OddSock: Particularly interested in the family surnames Cowley, Shale, & Pratt in Coventry!

News, Media and Current Affairs - Equity Release
PhilipInCoventry
Holbrooks
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14 of 17  Fri 20th Nov 2020 9:59am  
Moderator: Joined Apr 2010  Total posts:4247

Hello Oddsock, A thumb rule for equity release, is: If the release value is 20%, all equity will be gone in twenty years. If it's 40%, (the average) then all equity will be gone in nine years. Another aspect is the finance company. Had the Nuneaton couple chosen a building society, the cost of the release for the twenty years would have been £121k whereas they used a finance company, which cost them £181k for the same amounts.
News, Media and Current Affairs - Equity Release
Slim
Another Coventry kid
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15 of 17  Fri 20th Nov 2020 5:51pm  
Member: Joined Mar 2013  Total posts:806

On 19th Nov 2020 11:24pm, PhilipInCoventry said: Three quarters of the UK adult population haven't a clue on financial strategy.
I've just started reading a book by Andrew Craig, who goes even further and says many rich people don't either, including millionaires; some professional footballers, earning more in a week than most do in a year, mishandle money so badly they get into debt, turn to crime and end up in jail. The two main things that we should all be aware of, he says, are that, i) anyone thinking that the government will look after them in retirement, i.e. via state pension, is going to be in for a rude awakening, and ii) since the year dot, governments try to pull the wool over our eyes by claiming that inflation is very low; over the last 10 years, CPI is 1.1%, whereas the average price of things like wheat, corn, heating oil, gas, meat, copper, coffee, gold, silver and so on has risen by over 30%. So the real value of the pound in your pocket (or damn-all interest rate bank account) is steadily eroded over the years. Little wonder that a few decades ago, it took the average FTB 3 years to save the deposit on their first home, whereas now it's 23 years!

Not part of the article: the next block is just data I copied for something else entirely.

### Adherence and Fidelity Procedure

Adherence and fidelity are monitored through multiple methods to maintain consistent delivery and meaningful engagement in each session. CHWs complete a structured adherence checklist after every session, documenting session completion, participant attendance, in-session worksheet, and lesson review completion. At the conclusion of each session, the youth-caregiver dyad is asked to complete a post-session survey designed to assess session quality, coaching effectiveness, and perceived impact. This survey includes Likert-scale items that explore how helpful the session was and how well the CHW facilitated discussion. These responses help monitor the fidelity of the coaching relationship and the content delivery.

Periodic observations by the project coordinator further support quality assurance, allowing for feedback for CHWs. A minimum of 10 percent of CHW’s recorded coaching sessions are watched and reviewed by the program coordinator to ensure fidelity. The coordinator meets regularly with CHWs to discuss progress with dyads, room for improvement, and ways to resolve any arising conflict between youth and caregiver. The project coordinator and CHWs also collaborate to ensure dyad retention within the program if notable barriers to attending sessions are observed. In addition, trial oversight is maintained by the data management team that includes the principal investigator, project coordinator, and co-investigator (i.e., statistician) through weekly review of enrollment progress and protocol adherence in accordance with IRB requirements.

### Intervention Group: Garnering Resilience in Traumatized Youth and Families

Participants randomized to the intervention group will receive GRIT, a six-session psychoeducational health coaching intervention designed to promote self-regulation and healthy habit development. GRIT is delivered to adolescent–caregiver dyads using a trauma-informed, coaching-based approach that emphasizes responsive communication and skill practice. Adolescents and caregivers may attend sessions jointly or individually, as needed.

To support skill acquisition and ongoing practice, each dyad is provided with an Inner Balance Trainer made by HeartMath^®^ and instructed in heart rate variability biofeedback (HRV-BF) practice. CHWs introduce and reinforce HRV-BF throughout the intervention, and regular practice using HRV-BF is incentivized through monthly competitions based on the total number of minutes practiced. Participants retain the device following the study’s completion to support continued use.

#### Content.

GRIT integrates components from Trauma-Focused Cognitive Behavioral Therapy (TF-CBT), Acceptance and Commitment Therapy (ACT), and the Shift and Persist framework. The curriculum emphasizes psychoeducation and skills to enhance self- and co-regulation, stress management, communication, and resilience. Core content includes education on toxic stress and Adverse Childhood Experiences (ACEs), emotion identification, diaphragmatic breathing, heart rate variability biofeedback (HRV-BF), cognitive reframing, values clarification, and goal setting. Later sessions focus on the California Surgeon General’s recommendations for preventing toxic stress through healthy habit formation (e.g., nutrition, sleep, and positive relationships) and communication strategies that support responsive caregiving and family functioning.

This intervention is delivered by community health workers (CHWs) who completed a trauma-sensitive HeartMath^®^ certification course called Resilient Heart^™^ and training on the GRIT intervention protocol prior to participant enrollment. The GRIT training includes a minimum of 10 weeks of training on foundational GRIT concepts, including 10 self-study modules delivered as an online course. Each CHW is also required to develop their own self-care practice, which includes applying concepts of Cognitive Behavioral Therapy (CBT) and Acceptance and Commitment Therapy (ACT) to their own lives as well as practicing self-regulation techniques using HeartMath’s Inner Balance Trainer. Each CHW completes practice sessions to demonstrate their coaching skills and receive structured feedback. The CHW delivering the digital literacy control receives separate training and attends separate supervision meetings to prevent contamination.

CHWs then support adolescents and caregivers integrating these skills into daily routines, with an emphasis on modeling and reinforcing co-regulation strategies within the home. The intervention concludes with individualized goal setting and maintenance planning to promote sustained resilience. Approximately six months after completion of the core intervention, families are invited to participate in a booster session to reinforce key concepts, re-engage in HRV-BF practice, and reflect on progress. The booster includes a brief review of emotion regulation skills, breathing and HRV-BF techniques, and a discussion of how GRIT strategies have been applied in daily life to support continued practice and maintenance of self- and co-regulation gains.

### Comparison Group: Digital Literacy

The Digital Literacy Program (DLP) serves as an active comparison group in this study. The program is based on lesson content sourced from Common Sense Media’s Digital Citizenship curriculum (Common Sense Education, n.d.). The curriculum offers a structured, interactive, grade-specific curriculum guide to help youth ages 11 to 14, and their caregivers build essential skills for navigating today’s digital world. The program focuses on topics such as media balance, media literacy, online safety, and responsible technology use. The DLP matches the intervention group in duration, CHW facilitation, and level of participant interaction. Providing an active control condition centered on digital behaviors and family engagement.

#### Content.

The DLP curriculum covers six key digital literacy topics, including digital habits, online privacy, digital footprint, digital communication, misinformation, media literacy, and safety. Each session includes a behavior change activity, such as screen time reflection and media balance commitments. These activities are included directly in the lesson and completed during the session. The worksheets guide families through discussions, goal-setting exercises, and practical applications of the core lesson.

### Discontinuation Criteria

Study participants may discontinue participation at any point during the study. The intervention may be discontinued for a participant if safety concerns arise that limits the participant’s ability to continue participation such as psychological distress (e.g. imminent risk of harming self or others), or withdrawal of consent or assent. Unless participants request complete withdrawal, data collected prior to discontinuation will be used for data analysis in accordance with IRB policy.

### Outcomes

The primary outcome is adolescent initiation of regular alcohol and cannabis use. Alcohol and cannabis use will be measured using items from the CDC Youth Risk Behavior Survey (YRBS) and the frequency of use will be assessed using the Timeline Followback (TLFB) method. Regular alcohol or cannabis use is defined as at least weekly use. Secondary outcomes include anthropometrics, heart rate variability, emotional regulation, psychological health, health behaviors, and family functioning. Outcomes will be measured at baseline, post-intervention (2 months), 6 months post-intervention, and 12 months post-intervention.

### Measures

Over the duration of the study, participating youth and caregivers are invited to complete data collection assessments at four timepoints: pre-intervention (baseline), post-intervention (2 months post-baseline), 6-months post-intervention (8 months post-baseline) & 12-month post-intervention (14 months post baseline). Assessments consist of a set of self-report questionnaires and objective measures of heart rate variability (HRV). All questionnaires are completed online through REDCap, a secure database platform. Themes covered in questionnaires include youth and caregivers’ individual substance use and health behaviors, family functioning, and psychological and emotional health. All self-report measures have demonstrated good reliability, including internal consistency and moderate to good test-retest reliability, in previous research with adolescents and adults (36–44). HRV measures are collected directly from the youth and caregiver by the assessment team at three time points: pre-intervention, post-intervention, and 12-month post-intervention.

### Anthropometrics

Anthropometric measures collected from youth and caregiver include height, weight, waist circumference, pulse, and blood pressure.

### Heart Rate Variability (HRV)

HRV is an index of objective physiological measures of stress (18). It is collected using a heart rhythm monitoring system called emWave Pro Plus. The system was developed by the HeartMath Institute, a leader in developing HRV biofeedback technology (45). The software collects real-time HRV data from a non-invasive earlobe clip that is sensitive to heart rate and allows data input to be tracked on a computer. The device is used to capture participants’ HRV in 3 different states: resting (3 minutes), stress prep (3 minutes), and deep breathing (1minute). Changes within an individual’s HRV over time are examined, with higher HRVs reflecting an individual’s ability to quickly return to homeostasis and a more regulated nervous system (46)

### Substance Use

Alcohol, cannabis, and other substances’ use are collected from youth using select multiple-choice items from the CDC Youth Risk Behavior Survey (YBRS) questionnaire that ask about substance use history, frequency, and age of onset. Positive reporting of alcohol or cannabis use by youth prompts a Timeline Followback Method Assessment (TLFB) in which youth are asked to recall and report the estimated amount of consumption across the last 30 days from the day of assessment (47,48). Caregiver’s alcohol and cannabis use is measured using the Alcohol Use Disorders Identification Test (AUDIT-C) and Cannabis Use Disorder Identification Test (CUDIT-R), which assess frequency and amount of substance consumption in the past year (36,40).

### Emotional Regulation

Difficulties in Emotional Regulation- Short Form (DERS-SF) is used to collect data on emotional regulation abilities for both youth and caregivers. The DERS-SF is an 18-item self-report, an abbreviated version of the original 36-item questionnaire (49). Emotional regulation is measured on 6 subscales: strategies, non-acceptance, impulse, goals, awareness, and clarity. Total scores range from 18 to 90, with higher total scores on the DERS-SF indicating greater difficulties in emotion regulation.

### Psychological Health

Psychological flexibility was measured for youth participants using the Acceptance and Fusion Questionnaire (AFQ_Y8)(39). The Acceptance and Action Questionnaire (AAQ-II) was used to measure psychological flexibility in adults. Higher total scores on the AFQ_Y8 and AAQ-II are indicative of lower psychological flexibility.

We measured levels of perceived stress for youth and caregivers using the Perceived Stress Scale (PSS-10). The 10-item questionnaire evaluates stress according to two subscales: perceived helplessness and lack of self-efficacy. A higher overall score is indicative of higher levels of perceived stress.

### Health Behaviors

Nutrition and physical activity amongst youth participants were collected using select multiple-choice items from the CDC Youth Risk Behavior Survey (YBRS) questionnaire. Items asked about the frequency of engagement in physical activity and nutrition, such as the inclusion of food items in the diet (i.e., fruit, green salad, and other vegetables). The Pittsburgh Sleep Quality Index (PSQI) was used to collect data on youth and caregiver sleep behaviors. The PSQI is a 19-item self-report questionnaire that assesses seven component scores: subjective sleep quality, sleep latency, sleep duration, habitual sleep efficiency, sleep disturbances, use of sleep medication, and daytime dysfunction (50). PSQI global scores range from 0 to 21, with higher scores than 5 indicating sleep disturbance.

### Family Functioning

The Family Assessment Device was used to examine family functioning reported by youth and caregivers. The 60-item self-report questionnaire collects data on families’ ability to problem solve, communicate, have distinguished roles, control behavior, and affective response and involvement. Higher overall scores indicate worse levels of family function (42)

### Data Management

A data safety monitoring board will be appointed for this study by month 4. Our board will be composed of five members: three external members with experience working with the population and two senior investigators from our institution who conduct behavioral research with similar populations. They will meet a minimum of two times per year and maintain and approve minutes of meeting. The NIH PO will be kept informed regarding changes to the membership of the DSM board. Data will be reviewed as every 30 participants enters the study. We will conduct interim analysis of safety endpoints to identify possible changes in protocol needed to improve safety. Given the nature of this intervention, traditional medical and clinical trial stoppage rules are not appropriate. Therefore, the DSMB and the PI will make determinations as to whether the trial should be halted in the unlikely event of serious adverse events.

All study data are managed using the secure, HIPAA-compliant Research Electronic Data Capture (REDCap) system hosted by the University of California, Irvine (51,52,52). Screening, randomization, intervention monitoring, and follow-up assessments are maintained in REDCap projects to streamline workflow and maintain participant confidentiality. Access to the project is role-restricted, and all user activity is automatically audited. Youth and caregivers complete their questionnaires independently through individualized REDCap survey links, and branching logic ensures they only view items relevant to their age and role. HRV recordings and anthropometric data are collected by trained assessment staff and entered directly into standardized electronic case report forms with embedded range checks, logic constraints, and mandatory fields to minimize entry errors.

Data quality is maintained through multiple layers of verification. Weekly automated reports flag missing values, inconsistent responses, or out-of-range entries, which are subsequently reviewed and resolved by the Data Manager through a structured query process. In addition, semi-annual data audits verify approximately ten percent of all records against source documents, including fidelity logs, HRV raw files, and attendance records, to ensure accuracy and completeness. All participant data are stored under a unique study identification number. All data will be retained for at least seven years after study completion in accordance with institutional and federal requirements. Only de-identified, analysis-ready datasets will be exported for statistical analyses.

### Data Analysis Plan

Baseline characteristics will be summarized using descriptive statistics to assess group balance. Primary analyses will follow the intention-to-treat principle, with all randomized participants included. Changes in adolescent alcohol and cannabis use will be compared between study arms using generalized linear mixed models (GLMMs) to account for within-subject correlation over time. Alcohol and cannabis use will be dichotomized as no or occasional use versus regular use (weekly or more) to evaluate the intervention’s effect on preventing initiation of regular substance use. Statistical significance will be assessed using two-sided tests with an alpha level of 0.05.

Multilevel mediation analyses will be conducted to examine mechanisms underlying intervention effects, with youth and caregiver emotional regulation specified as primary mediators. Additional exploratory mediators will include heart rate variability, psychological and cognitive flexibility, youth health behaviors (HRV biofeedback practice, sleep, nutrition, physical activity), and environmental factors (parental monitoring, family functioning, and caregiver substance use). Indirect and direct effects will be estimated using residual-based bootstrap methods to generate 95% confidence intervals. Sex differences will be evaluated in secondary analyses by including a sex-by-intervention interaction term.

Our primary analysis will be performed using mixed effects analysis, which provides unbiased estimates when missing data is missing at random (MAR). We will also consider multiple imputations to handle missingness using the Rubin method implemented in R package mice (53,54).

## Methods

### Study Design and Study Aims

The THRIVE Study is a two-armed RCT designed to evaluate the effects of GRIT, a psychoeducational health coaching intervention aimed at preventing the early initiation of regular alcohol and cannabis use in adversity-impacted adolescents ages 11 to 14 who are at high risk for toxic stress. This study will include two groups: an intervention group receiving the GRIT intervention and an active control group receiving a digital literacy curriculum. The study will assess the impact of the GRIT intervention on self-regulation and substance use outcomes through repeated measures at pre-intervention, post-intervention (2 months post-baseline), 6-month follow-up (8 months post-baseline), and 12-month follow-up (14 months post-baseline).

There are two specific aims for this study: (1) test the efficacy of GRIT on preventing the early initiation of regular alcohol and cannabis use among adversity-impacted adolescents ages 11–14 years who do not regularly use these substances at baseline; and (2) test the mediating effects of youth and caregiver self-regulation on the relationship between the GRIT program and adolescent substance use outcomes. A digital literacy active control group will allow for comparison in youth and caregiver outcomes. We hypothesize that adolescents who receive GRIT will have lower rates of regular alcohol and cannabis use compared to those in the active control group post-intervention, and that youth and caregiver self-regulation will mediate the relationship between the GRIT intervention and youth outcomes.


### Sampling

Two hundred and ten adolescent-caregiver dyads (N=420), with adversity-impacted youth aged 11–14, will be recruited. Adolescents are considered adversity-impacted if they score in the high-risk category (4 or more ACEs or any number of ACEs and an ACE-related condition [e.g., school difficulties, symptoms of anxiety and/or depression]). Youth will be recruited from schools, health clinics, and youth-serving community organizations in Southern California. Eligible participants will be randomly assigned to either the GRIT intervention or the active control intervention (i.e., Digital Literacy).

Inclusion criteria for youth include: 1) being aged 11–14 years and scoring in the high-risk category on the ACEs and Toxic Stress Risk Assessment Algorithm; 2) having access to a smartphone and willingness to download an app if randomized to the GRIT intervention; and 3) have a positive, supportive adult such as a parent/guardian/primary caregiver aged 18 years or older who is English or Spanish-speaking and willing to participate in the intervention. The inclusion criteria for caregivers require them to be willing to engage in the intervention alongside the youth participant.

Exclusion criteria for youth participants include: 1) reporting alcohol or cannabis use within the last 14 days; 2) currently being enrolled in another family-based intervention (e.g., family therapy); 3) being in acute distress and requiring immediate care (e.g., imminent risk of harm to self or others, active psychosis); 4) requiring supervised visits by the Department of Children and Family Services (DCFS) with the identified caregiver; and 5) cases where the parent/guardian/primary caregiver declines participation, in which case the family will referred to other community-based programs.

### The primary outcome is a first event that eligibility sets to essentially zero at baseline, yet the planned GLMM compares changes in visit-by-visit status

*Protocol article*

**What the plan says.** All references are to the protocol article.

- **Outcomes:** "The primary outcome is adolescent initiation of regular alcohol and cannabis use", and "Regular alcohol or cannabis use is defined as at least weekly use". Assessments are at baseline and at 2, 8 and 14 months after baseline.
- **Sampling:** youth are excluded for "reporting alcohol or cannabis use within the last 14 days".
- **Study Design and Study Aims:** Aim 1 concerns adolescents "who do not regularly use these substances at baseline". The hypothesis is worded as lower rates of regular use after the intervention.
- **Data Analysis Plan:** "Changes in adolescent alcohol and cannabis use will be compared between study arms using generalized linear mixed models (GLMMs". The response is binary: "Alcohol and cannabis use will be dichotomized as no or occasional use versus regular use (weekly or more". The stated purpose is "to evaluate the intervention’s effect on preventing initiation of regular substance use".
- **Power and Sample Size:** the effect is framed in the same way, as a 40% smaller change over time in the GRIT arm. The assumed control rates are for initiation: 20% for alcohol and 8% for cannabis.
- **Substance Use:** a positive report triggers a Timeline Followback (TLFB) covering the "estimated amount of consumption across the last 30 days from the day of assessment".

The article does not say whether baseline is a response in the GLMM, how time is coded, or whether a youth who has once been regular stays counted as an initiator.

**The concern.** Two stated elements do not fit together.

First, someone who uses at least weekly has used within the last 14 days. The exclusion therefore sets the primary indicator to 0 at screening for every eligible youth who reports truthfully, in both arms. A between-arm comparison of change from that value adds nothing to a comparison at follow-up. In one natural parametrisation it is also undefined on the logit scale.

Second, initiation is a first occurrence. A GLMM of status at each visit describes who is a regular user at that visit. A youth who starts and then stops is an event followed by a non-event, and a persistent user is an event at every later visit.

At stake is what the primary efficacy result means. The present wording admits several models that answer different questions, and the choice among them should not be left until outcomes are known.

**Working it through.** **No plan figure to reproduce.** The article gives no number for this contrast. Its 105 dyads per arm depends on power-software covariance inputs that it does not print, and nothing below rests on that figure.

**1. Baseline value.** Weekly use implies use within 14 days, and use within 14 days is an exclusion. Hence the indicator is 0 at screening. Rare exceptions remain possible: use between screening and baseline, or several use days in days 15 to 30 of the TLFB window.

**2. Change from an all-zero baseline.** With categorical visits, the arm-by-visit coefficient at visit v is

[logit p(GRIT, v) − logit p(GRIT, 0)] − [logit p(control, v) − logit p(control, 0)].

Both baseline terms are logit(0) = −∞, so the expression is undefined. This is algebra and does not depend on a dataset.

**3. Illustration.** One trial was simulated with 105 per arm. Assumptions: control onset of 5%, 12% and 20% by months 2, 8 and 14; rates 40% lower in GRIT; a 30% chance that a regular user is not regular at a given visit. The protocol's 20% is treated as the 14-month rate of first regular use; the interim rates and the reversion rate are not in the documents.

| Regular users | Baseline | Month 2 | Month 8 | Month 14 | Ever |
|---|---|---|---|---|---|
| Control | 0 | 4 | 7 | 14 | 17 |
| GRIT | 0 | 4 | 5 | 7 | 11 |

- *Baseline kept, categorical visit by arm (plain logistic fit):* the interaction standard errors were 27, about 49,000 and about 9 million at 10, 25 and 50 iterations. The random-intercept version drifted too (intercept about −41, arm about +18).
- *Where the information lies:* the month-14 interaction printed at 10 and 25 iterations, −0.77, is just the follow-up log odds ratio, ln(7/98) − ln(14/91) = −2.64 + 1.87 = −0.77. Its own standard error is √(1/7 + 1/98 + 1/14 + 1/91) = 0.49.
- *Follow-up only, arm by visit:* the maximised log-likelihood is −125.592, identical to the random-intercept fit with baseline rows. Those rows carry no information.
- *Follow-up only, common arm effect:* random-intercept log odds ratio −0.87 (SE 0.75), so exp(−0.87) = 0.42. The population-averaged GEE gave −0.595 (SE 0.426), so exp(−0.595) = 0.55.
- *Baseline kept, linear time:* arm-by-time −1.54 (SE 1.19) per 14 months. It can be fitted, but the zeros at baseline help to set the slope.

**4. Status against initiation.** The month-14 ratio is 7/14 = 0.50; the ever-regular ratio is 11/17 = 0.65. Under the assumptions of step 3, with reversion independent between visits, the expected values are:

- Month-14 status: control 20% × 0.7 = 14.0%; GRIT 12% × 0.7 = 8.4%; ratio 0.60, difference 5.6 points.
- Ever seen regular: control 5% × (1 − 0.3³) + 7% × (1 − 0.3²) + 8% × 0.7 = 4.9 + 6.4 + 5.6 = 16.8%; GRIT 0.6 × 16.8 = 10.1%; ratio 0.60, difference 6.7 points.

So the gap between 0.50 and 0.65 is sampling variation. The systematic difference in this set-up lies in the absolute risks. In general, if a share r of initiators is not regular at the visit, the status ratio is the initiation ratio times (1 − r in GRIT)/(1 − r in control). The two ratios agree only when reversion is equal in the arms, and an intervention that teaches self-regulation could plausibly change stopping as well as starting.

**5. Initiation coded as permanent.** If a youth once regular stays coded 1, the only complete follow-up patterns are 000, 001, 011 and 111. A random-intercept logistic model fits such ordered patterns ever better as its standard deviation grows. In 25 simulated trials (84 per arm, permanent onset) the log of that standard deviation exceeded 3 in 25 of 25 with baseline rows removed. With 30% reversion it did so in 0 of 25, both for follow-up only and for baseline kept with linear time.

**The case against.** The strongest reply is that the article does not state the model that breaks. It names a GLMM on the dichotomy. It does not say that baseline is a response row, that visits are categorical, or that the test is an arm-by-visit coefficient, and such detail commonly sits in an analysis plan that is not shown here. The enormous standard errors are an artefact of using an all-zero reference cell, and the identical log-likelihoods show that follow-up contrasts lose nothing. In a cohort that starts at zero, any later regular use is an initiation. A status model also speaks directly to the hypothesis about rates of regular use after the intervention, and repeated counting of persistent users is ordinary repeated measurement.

News, Media and Current Affairs - Equity Release